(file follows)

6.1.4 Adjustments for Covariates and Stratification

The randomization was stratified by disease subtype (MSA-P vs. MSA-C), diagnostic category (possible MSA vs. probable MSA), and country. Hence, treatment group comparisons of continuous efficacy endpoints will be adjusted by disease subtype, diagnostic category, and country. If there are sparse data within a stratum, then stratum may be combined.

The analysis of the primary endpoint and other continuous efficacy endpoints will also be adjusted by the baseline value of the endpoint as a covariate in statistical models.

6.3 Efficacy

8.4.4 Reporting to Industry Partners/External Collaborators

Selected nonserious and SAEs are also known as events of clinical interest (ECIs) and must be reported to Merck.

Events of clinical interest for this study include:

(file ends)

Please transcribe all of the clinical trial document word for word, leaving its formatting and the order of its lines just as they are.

6.1.4 Adjustments for Covariates and Stratification

The randomization was stratified by disease subtype (MSA-P vs. MSA-C), diagnostic category (possible MSA vs. probable MSA), and country. Hence, treatment group comparisons of continuous efficacy endpoints will be adjusted by disease subtype, diagnostic category, and country. If there are sparse data within a stratum, then stratum may be combined.

The analysis of the primary endpoint and other continuous efficacy endpoints will also be adjusted by the baseline value of the endpoint as a covariate in statistical models.

6.3 Efficacy

8.4.4 Reporting to Industry Partners/External Collaborators

Selected nonserious and SAEs are also known as events of clinical interest (ECIs) and must be reported to Merck.

Events of clinical interest for this study include: